Wedding Coozies

I am at the time in my life where all my friends are getting married and making babies. I’m at the tail end of weddings and engagement parties for the year. For 3 different couples I made these ‘his’ and ‘hers’ and ‘hers’ cozies for the engagement parties or welcome dinners.


  1. Black Quilt Fabric
  2. White Quilt Fabric
  3. Satin Fabric (I bought searching through the remnant bin, 1/2 off!)
  4. Lace Ribbon
  5. White Elastic
  6. Flowers
  7. Typical sewing supplies


First determine dimensions. I cut the back side of each out of white and black; rectangles of 4-1/2 by 9-1/2 inches. The bride front was two white rectangles at 2-3/4 by 9-1/2. Then a skirt was cut at 3 -1/2 by 11.  The groom front were two panels, 4-1/2 by 5 and 4-1/2 by 5-1/2.


To make the groom front I pinned the two panels together as shown below with a piece of white fabric as the “undershirt” – do not sew.


For the bride front I first gave the skirt a hem on three sides by folding the edge over twice and sewing. Then I pinned the skirt between the two white panels giving it ruffles and make sure to keep it at least a half inch from the edge. These were sewn together with a 1/4 inch seam.              wpid-20150803_211146.jpg

For each the bride and groom the front was sewn to the back, right sides together. Be sure to pin in the skirt as shown below so it does not get caught up in the hem, and sew with a 1/4 inch seam leaving a 2-inch gap on one short side to be able to reverse the coozie.


After the coozie is reversed, put the two elastic bands folded in half into the open section and pin. Then give it a hem around all 4 side, reinforce the elastic bands with another pass over that section. For the groom sew down the front along where it should still be pinned, the groom was done with black thread, it was the only time I had to switch thread. The final move is to sew buttons on the opposite side of the elastic.


The veil was made with one zig-zag seam with the top of the ribbon folded over by a half inch. Then an elastic band was inserted in the loop, and sewn closed. Flowers were sewn along the front of the band. I also put a matching flower on the groom’s coozie in the pocket area.


Final products shown on a bottle before flowers were sewn on.

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Final products shown on cans.


Two of three couples that were recipients shown below. They loved it and that was the real purpose of making these!

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Fabric Coasters

I’ve been wanting to make coasters for some time now since the wooden coasters I got in Ecuador are falling apart.  You may think: “Can’t you just sew two pieces of fabric together and call it a day?” Well, no because then you still have condensation seepage through the fabric or heat transfer from a hot cup. I can do better than that.


First I started with some 4 by 4 squares I had left over from various quilts or other projects. I had a few other small scraps of fabric that I cut into 4 by 4 squares. The fabric color choice was to have a set of multi colored coasters to use while gaming; each person in our group has their own game colors they use everytime. The colors are typically red, yellow, orange, blue, green, purple, and black depending on the game. I didn’t have any black scraps ready so I used dark blue. My typical color is blue which is prevalent in every game, Kyle is always orange but will settle for yellow. The coasters will prevent our game pieces or cards from getting wet when we have drinks while we game! The owls are just cute extra fabric I wanted to use up.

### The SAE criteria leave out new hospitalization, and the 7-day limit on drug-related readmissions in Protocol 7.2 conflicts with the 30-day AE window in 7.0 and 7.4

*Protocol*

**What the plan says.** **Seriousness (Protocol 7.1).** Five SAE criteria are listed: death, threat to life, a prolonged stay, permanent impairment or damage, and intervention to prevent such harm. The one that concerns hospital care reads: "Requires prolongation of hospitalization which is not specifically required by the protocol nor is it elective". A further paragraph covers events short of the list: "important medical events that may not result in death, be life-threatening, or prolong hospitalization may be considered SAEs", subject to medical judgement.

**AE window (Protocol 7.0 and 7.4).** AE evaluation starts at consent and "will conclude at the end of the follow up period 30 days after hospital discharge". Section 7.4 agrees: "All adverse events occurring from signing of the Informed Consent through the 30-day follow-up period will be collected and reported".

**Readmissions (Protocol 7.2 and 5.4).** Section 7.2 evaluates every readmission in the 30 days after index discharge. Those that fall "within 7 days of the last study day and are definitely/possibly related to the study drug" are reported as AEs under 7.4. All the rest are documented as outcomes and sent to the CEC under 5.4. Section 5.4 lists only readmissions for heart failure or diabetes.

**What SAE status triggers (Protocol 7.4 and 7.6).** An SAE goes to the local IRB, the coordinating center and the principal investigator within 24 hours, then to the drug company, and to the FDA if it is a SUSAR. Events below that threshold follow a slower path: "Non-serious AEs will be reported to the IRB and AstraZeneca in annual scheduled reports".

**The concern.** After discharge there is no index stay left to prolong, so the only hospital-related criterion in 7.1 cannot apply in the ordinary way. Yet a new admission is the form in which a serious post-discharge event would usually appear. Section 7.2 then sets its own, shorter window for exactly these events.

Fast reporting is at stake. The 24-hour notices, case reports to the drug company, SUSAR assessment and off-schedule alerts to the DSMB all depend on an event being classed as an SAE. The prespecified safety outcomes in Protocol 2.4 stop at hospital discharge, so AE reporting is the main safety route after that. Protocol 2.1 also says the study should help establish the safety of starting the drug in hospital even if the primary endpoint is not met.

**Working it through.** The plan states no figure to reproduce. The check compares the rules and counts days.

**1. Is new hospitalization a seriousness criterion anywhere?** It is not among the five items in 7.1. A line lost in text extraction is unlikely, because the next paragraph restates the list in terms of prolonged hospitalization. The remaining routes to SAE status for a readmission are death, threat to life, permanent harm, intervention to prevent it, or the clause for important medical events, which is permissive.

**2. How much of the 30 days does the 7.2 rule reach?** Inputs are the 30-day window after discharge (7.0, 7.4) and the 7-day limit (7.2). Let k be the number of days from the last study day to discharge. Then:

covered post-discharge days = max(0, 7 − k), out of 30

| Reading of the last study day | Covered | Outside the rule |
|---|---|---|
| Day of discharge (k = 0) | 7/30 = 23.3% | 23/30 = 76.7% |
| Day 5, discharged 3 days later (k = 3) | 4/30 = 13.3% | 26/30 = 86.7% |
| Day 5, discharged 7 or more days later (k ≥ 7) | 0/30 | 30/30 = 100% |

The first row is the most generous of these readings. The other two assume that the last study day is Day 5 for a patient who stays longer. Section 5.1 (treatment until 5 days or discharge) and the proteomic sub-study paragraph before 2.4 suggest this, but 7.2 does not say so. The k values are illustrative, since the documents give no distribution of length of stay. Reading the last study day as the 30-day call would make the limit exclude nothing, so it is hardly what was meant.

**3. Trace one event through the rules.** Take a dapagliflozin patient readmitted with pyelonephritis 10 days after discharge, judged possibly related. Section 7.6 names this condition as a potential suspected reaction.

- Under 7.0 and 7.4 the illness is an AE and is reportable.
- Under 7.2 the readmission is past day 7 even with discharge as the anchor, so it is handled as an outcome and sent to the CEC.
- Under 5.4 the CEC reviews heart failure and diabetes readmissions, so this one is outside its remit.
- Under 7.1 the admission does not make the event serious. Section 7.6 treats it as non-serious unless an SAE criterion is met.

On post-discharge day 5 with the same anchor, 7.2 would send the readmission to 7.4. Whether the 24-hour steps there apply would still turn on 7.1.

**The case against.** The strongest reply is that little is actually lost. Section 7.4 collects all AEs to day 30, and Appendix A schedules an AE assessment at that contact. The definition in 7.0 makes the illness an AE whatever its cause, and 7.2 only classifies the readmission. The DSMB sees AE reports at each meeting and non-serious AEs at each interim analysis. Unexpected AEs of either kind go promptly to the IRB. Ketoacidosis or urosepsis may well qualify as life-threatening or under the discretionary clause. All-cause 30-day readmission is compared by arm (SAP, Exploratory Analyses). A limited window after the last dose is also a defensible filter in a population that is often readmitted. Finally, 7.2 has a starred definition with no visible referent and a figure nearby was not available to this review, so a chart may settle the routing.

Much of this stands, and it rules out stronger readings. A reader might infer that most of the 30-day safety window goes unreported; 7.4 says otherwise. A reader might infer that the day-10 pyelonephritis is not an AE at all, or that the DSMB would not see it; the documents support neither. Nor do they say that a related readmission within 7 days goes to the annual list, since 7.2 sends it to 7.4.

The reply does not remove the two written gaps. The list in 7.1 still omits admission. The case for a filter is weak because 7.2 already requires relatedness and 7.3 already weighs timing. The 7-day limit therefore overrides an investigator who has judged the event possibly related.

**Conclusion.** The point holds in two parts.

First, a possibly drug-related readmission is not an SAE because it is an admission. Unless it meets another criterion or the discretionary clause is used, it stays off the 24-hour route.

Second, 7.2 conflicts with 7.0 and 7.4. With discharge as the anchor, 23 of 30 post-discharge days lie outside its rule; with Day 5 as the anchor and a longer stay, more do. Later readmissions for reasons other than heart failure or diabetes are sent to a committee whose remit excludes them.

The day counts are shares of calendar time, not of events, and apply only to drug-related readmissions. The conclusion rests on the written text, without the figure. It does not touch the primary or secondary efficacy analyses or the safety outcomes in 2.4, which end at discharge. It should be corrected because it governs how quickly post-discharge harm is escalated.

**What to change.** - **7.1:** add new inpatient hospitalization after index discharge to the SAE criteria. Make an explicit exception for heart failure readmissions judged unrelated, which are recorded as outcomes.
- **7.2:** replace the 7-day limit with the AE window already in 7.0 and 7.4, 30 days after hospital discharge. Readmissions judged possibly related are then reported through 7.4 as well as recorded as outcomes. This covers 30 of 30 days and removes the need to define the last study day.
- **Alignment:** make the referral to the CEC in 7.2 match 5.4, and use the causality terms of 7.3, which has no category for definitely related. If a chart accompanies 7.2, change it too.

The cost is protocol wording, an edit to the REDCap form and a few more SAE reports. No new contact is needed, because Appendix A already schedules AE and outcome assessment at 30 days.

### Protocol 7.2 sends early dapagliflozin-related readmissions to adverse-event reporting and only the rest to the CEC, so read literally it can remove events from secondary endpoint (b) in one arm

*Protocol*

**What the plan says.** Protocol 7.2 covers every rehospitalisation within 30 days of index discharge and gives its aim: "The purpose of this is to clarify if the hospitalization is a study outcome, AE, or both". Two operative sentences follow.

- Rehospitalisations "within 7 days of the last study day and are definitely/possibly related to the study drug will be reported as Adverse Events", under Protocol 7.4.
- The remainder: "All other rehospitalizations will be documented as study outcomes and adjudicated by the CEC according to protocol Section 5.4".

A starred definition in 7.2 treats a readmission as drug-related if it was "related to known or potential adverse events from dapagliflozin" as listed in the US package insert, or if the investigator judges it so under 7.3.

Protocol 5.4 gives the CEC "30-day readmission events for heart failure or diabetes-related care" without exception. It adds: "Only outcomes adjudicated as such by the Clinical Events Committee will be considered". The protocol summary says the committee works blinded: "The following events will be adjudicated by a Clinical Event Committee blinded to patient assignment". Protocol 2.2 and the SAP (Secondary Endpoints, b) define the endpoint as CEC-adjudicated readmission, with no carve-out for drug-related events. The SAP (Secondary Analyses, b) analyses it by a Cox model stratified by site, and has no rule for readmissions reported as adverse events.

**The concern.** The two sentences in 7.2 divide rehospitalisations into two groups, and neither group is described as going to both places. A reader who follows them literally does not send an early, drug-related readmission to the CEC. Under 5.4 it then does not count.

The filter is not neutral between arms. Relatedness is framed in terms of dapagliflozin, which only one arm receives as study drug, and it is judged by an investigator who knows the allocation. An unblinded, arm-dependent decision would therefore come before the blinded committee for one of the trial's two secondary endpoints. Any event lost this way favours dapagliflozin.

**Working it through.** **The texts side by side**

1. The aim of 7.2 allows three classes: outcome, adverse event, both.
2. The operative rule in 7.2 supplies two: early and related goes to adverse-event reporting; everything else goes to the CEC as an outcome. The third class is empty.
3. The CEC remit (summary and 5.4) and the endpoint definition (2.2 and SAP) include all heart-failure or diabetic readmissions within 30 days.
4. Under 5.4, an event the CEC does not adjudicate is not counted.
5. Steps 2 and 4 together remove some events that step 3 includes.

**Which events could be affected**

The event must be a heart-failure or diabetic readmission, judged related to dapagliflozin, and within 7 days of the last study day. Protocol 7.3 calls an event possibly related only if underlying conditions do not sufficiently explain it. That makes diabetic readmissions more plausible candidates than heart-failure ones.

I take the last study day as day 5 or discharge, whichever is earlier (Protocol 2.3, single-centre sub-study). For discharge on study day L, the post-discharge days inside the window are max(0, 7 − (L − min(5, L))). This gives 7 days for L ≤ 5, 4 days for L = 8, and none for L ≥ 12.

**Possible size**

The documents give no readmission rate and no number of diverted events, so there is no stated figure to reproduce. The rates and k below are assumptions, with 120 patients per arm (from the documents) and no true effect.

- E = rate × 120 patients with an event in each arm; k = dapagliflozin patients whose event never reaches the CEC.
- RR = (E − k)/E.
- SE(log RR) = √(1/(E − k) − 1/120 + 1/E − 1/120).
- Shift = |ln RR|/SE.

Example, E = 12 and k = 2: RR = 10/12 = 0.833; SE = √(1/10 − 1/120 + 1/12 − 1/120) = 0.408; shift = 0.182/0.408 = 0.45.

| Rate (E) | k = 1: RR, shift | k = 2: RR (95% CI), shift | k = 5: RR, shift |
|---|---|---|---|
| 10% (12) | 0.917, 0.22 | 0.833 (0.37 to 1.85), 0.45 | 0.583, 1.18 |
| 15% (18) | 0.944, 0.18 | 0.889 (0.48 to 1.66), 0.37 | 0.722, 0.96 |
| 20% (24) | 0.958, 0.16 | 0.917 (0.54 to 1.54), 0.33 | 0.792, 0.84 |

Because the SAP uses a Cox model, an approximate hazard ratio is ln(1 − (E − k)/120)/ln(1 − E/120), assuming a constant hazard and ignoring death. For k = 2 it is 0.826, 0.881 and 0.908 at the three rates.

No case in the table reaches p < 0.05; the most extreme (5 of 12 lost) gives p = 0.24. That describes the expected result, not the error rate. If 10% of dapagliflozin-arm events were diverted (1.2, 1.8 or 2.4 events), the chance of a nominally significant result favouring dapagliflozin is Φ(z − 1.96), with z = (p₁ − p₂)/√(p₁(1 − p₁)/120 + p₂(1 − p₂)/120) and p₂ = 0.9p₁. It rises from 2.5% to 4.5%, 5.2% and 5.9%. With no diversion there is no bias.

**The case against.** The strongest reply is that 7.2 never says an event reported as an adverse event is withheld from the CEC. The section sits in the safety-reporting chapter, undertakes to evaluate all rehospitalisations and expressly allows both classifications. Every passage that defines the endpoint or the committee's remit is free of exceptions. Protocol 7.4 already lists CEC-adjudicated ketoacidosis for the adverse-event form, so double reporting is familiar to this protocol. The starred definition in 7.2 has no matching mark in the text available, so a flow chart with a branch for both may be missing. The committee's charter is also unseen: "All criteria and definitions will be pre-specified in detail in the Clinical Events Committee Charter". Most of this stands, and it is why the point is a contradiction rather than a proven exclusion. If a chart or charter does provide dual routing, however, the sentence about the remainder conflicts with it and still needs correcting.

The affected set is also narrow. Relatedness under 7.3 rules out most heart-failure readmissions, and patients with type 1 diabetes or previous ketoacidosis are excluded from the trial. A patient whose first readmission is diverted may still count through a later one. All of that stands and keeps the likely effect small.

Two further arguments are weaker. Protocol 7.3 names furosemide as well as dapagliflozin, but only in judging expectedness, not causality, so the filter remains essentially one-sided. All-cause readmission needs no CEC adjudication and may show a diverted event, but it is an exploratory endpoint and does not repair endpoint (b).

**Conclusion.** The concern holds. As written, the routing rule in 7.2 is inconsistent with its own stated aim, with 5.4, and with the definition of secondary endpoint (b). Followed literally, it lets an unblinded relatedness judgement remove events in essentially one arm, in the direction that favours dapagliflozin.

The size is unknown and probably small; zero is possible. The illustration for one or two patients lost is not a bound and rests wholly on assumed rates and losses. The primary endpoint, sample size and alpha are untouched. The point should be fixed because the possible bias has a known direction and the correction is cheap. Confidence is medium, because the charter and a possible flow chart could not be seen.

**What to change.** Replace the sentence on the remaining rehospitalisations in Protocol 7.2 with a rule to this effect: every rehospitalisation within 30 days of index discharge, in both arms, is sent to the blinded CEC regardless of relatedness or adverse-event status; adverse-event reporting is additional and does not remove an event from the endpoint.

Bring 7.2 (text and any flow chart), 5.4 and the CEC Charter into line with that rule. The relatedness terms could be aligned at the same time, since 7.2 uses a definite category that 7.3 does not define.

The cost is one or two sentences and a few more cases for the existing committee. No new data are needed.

Next I needed some insulation. I used left over fabric batting. Remember – Never throw anything out! These were small and oddly shaped pieces that I was able to cut into 4 by 4 squares.


Batting still doesn’t account for the condensation issue. I need plastic! I’ve made these before with painters plastic and I prefer to use that. However my stash was out and right now I’m not buying new supplies unless needed. Instead I can upcycle some plastic bags!


I tried my rotary cutter first and it worked! Shown below are the bags cut into 4 by 4 inch squares.

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Time to make sandwiches! Put the two fabric squares right sides together. Then lay a plastic square, insulation square, then plastic square on top and pin.

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Next sew the square around leaving a gap along one edge for flipping. Then cut off the extra trimmings and thread.

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Next flip your squares so that the fabric is on the outside.


Pin the mouth shut.


Sew around the outside edge. (For a wedding present I made some for a friend and I added a 2-inch square seam and it really popped. I’ve also done some with a spiral square seam pattern and that also looks really good. I imagine you can do all sorts of seam patterns to add extra zest to the coasters and to make them lie flatter.)